Developing UWP Apps for Xbox One
When I was actively developing said app - around a year ago -, I'd heard rumours that Microsoft had plans not only to bring Universal Windows Platform (UWP) apps to Xbox One, but to permit developers to run any retail Xbox One as a dev kit. Given that: a) I have commercial experience with C# and XAML; b) I own an Xbox One, this news left me frothing at the mouth. Metaphorically speaking, of course. It was a long wait, but last month, Microsoft finally launched a preview of UWP for the console.
This resulted in a weekend project, called WorldView. It's an app that displays random images from the Unsplash API, backed by random Kevin MacLeod music. MSDN's setup documentation is sufficient, so I won't be regurgitating that information here; instead, I impart some useful nuggets and gotchas:
The Community Edition of Visual Studio Is Supported
One criticism of the MSDN docs is that they only mention compatibility with Visual Studio 2015 Update 2, potentially in a bid to increase license sales cough. Given that I don't have one, and I rarely use the IDE these days, I succeeded in targetting the Xbox One with the free Community Edition. Debugging and performance profiling are fully supported.
Most Versions of Windows 10 Are Supported
I was admittedly lazy and didn't update to the latest Windows 10 Insider Preview, but installed the compulsary preview SDK; this sufficed, but Visual Studio's XAML editor will not work unless one also updates Windows. Personally, I'm comfortable enough with the language so this didn't bother me.
One Can Deploy Apps via Wi-Fi
Microsoft recommends using a wired connection with both one's PC and the Xbox, due to the increased reliability and bandwidth. Given that my router is on another floor to me, I was stuck with Wi-Fi; it worked about 90% of the time, but I'd sometimes be greeted with this error:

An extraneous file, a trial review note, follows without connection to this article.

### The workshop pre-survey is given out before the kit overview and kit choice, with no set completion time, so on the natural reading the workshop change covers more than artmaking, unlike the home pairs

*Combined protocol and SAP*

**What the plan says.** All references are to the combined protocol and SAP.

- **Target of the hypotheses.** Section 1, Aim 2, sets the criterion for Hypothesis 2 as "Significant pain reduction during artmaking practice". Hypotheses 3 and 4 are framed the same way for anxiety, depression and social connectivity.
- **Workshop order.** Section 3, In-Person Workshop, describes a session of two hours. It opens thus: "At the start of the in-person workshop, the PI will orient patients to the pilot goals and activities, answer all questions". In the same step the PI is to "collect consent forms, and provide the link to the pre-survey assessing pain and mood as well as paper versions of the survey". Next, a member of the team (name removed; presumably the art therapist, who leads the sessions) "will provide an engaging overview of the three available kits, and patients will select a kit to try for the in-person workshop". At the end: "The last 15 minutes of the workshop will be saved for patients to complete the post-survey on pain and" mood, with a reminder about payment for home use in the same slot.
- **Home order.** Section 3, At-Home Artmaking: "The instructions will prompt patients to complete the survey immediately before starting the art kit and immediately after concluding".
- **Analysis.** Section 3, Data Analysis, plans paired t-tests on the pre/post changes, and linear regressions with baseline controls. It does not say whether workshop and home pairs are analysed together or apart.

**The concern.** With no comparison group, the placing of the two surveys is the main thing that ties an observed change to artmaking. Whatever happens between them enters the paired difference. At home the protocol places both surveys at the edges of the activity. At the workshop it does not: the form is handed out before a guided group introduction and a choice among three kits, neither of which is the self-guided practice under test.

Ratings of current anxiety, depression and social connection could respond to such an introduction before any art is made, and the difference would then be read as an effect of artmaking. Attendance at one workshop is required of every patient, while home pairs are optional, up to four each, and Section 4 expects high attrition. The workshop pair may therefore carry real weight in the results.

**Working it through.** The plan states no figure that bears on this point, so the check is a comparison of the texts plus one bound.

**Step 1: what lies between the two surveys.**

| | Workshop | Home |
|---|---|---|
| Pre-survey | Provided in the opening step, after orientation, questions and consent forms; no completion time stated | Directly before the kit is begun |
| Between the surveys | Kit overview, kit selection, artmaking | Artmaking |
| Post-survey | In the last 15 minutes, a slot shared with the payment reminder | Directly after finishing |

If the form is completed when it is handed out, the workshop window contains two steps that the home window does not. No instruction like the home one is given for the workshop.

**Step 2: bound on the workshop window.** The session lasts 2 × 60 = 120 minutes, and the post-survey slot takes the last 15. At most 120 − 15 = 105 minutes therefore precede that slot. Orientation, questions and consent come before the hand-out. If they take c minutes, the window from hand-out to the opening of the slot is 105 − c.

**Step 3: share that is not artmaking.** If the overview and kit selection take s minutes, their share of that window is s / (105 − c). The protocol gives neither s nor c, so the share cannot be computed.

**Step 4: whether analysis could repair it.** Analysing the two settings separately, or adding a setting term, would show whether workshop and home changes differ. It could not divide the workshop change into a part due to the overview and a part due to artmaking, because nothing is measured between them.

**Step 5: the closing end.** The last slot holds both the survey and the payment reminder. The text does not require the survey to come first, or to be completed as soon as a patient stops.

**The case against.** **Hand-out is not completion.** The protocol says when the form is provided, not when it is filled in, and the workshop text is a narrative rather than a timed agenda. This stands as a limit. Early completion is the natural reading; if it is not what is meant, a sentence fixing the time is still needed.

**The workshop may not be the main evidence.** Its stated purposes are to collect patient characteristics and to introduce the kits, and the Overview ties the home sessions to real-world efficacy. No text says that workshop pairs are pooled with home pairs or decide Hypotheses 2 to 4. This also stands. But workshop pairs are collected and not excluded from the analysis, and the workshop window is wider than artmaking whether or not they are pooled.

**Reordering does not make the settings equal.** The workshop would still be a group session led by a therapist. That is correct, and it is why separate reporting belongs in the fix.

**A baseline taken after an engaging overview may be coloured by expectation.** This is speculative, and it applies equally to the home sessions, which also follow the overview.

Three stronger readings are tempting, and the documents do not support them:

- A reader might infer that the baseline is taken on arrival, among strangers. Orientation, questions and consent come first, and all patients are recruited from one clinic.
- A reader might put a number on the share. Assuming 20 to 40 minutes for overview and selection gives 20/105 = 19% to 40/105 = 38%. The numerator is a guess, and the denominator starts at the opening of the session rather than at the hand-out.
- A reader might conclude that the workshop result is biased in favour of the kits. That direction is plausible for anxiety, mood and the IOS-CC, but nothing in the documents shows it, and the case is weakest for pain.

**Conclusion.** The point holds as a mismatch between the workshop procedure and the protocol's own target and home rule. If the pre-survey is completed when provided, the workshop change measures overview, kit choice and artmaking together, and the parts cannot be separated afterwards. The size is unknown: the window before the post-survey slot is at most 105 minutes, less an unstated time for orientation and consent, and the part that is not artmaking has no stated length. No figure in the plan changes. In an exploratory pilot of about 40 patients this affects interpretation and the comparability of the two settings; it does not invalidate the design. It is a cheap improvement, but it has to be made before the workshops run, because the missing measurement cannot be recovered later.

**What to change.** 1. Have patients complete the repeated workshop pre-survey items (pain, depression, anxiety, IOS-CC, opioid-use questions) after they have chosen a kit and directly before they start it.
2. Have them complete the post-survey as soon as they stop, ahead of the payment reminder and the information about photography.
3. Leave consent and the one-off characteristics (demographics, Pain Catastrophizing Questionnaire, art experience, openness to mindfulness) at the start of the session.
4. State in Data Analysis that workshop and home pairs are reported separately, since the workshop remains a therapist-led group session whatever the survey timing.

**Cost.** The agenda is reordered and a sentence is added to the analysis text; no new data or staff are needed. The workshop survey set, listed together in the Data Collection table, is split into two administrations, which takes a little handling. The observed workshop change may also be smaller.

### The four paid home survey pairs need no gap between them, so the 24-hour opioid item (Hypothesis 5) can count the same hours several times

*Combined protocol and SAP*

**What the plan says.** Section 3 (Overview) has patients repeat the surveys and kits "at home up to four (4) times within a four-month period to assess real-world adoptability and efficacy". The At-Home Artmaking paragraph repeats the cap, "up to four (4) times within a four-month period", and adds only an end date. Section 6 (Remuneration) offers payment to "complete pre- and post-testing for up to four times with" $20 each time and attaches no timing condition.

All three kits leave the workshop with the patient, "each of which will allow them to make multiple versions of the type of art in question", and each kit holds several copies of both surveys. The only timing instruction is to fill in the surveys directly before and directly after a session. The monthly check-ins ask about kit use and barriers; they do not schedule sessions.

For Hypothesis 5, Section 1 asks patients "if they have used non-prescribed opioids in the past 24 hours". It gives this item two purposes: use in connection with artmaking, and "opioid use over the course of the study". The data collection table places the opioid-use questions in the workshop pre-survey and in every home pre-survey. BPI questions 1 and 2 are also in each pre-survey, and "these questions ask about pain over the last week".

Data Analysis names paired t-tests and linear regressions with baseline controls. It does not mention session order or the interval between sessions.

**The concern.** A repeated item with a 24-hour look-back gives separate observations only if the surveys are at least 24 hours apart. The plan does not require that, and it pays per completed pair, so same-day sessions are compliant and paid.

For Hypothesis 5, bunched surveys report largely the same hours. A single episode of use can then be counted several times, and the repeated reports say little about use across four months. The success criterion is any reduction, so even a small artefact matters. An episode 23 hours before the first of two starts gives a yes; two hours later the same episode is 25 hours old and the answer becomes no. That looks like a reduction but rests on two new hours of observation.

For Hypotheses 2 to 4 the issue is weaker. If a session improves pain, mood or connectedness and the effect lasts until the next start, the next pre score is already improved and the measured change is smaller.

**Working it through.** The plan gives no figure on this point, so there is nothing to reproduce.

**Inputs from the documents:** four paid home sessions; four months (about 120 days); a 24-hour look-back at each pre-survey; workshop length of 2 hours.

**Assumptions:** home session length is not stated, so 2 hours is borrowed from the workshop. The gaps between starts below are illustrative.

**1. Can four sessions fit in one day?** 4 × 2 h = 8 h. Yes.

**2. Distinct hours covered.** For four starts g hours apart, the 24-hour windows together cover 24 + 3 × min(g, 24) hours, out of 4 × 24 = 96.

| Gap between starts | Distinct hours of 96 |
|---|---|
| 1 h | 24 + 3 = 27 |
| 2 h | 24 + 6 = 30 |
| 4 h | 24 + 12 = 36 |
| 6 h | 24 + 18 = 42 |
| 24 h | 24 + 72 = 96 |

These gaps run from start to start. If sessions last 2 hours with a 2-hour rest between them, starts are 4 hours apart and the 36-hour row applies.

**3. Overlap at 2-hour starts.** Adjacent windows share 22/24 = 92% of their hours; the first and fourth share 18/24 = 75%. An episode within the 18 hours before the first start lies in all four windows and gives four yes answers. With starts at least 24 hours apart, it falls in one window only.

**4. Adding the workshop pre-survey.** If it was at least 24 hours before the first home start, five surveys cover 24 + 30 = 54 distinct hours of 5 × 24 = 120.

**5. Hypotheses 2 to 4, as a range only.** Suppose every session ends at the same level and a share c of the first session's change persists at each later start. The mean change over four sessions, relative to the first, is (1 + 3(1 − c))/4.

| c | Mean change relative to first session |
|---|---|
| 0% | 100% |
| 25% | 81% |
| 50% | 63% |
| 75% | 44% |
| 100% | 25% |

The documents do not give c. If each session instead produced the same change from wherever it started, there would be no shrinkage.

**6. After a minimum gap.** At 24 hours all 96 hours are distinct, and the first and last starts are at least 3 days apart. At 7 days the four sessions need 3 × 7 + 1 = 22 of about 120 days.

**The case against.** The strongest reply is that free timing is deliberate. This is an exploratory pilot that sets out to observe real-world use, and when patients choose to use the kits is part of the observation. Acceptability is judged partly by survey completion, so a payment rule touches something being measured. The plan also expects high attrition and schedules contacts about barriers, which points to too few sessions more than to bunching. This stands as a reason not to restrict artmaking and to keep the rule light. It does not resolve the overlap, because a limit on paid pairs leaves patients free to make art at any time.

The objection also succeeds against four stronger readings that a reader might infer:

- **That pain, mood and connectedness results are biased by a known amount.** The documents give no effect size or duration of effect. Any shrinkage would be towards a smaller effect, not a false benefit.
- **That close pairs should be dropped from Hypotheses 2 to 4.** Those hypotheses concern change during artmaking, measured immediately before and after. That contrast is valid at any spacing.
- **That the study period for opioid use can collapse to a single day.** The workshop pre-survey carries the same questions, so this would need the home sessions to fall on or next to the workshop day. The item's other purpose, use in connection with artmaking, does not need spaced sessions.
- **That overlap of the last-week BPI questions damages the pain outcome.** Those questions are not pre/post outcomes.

Redeployment didn't work in this case, so I usually resorted to restarting the console and Visual Studio.
The IP Address in the Developer Home App Is Sometimes Wrong
This really caught me out initially. If the IP doesn't work, and both the PC and the Xbox are on the same network, one can try the address in the console's network settings.
UWP Core API Support Is Good
To get running, I borrowed some of the boilerplate code from the aforementioned Kinect v2 project. At the heart of this is a
DependencyInjector singleton that I wrote that uses the
System.Reflection namespace; this worked on the Xbox One without modification, although I could probably reduce the app's startup time by replacing this with some sort of factory. Other classes, such as
Windows.Web.Http.HttpClient, are also supported out of the box.
The Platform Is Identifiable at Runtime
Windows.System.Profile.AnalyticsInfo class, it's trivial to determine the platform on which your app is currently running:
bool isXbox = AnalyticsInfo.VersionInfo.DeviceFamily == "Windows.Xbox";
There's a Title-Safe Area
This is a common concept when developing visual experiences for televsion sets. At the time of writing, the area is not offset; this crops the edges of your UI. To mitigate this, one can use the
Windows.UI.ViewManagement.ApplicationView class; I placed this logic in my app's code-behind (
private void EnforceSafeArea()
ApplicationView view = ApplicationView.GetForCurrentView();